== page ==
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Monday, June 11, 2007

Army: Casinos serving as drug storage points

The army suspects Cambodian casinos near the Thai border are laundering money and serving as a storage point for illegal drugs destined for Thailand.

Drug traffickers are thought to be using casinos as a new channel to smuggle goods to Thailand. The drugs could be sent from Burma to Laos and then Cambodia, or produced in Cambodia itself, where they are hidden in casinos, according to the army.

The gangs just wait for the right time to send the drugs into Thailand, its big trade partner.

"These casinos are threatening our national security," said deputy Burapha Task Force

commander Walit Rojanapakdi. The casinos are just opposite the border provinces of Sa Kaeo, Chanthaburi and Trat.

Nine casinos are near the Poipet-Klong Luek checkpoint in Sa Kaeo's Aranyaprathet district; one near the Ban Laem checkpoint in Chanthaburi's Pong Nam Ron district; and three near Trat's Khlong Yai district, according to the Burapha Task Force report.

Col Walit said the government had tried to warn Thais against gambling in the casinos, but they did not pay attention to the warning.

"We can do nothing more," he said. "What we're doing now is gathering information on drug smuggling [from the casinos] into Thailand," he said.

Thais are the biggest group gambling in the casinos, followed by Vietnamese, Malaysians, Taiwanese and Filipinos. About 1,000 to 3,000 Thai gamblers visit casinos at Poipet in Cambodia every day. The Chanthaburi-Trat task force suspects some casinos opposite Chanthaburi province are a favourite hideout for criminals.
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Cambodia's oil bonanza muted by uncertainties

PHNOM PENH, June 10 (AFP): Two years after discovering oil off its coast, uncertainty clouds Cambodia's nascent petroleum sector, with analysts saying it is impossible to gauge the extent of the country's fuel deposits or their impact on one of the world's poorest economies.

Predictions of vast new wealth are now being reconsidered, with some international institutions already drastically scaling back previous estimates of a billion barrels of oil.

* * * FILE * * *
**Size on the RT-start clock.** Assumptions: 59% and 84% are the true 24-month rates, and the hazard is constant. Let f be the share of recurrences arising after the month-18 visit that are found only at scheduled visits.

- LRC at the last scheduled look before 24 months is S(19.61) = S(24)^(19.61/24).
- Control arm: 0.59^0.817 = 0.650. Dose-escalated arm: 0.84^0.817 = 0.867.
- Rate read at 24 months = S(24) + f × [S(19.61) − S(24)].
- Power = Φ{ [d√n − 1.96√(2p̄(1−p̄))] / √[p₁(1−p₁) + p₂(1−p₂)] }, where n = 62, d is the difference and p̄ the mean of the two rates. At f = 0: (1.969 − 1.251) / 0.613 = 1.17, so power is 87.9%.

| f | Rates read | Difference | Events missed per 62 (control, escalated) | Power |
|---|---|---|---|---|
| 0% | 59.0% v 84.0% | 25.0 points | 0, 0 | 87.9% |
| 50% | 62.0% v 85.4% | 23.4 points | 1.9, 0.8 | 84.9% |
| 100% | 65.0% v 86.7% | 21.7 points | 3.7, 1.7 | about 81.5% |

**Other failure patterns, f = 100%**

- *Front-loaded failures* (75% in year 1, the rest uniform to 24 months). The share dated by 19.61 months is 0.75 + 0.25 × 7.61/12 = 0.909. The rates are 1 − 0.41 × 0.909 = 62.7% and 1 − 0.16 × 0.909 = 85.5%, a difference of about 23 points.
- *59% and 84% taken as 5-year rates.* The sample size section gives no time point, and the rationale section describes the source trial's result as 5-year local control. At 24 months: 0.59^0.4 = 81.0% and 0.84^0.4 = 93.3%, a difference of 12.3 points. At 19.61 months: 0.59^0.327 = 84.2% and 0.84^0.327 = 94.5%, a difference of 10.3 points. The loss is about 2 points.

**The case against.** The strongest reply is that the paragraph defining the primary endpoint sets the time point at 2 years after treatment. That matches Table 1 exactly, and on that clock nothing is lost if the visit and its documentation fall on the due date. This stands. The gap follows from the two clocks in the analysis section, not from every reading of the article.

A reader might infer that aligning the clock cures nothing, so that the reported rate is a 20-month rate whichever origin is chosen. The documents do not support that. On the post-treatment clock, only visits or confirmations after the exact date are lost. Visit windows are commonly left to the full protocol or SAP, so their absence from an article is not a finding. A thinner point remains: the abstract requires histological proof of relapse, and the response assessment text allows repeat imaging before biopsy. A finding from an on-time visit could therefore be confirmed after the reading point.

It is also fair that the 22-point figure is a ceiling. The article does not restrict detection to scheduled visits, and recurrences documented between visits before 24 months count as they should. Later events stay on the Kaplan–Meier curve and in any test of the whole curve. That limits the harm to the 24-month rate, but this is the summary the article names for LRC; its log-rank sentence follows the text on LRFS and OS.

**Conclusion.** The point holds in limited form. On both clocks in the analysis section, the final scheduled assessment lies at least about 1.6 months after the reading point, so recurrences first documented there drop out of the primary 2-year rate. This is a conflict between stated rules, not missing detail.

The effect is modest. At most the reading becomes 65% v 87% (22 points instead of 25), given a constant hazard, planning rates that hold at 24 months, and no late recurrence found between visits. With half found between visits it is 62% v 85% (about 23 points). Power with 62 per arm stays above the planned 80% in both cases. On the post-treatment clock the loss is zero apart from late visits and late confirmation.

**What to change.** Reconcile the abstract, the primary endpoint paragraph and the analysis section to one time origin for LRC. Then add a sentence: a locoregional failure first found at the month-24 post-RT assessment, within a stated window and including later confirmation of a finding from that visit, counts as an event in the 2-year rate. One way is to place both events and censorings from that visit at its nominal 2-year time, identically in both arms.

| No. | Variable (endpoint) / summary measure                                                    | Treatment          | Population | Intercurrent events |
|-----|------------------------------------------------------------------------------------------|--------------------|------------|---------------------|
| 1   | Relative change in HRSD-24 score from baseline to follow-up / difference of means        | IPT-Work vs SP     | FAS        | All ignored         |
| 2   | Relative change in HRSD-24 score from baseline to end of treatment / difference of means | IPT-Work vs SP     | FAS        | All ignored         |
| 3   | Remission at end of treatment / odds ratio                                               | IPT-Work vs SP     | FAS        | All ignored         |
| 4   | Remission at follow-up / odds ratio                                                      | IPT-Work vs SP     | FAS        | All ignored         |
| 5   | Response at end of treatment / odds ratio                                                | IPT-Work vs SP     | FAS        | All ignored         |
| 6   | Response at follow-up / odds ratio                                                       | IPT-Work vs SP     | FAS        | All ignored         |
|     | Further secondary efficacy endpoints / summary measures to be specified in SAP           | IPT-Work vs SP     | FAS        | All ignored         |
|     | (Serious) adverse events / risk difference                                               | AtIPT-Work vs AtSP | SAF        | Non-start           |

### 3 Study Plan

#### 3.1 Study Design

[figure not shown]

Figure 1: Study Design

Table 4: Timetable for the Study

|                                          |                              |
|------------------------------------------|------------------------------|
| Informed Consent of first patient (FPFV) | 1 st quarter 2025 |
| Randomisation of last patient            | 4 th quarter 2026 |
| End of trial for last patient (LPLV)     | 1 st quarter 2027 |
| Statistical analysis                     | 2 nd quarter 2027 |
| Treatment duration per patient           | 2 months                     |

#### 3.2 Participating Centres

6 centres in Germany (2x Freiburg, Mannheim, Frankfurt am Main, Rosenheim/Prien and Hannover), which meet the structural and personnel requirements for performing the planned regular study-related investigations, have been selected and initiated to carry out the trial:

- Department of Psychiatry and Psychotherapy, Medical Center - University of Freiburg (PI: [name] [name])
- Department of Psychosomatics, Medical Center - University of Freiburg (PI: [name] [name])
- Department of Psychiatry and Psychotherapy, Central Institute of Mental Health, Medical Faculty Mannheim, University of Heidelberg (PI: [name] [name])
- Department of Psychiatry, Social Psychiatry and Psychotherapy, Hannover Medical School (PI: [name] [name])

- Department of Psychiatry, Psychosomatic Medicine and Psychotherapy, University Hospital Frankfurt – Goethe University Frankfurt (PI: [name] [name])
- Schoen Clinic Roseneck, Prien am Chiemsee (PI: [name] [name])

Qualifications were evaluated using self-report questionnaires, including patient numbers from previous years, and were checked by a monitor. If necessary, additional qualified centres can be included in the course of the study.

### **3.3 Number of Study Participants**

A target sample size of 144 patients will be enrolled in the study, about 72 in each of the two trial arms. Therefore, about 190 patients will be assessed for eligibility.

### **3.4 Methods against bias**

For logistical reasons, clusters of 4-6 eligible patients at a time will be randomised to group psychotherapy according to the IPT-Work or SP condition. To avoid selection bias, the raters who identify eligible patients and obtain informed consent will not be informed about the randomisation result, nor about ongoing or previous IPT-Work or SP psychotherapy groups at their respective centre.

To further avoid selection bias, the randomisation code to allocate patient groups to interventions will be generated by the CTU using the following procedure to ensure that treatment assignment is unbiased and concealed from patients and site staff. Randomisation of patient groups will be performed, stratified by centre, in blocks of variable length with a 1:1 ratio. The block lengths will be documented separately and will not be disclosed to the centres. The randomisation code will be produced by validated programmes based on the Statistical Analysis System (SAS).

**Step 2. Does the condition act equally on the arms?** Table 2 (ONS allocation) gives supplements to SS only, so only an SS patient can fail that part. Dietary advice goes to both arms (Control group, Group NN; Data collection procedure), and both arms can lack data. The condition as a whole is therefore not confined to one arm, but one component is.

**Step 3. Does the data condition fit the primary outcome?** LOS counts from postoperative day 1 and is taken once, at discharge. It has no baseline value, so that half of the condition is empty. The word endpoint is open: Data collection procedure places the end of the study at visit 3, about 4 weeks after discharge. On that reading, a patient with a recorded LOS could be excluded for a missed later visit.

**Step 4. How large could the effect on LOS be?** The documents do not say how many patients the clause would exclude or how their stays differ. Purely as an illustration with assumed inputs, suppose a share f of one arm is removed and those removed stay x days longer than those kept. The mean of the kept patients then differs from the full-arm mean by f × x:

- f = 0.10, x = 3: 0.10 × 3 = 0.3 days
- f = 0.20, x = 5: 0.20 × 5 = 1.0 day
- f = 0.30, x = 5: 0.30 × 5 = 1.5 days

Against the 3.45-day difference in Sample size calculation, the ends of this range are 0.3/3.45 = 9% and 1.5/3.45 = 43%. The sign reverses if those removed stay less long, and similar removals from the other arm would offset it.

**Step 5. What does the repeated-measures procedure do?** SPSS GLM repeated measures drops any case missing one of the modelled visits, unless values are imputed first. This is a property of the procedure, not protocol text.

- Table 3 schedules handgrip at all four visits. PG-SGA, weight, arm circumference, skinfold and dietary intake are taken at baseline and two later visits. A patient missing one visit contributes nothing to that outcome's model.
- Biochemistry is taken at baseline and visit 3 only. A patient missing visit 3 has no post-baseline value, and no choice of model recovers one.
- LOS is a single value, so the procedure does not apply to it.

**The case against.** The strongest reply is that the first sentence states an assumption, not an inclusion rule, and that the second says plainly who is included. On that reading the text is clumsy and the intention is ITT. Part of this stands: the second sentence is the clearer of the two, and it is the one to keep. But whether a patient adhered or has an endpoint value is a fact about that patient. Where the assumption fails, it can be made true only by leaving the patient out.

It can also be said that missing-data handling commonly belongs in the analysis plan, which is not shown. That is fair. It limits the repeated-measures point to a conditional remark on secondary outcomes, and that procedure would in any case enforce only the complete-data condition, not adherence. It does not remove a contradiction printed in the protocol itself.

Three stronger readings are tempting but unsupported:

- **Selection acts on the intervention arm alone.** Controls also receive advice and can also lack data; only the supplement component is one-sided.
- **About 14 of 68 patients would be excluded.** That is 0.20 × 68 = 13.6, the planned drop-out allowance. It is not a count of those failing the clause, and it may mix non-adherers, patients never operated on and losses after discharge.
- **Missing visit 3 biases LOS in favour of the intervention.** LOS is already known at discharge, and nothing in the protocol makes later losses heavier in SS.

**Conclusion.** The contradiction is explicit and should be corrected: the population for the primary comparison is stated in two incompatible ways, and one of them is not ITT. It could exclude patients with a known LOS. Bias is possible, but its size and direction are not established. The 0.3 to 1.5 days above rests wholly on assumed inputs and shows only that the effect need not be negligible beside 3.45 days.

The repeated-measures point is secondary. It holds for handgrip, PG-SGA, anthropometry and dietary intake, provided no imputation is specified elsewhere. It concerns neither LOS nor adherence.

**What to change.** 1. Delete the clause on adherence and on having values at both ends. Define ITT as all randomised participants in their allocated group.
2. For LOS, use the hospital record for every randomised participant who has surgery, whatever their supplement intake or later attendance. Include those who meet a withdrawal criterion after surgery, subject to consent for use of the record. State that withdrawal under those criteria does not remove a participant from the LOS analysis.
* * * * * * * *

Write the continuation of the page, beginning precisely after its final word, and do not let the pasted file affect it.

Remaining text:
Even Prime Minister Hun Sen has tempered earlier claims that the country would begin tapping oil by 2010, saying last week that Cambodia's petroleum prospects were now "uncertain".

"Oil under the sea is still a dream," he said Wednesday.

Diplomats have reacted with caution to Cambodia's possible petroleum windfall amid rising hopes that annual revenues would dwarf the current budget and pull the country out of poverty.
"Whether Cambodia will ultimately benefit from its future oil revenue is uncertain," said US Ambassador to Cambodia Joseph Mussomeli.

Analysts agree that it is too early to tell how oil could impact Cambodia, where 35 per cent of the population lives on less than 50 US cents a day.

"The exact size of the reserves, how much is entirely recoverable, is still unknown," said International Monetary Fund advisor Jeremy Carter.

"One has to hold off from making very large-scale assumptions about what will happen," he said.
Momentum, however, is building after the US energy giant Chevron announced two years ago that it had struck oil in four of five wells dug in the waters off Cambodia's southern coast.

While Chevron confirms the presence of oil and continues drilling, the company has not released any data from Block A, one of six open to exploration in Cambodia's water in the Gulf of Thailand.

But the sheer size of estimated deposits-the government has tentatively put petroleum reserves in Block A alone at 700 million barrels-has other internationals rushing into talks for exploration and production rights.

The government has divulged very little about these negotiations.

But companies from Thailand, Singapore, Malaysia, Indonesia and Kuwait, as well as China's state energy giant CNOOC, have all bid for rights in other blocks, said Te Duong Tara, executive director of the Cambodian National Petroleum Authority (CNPA), at a conference in February.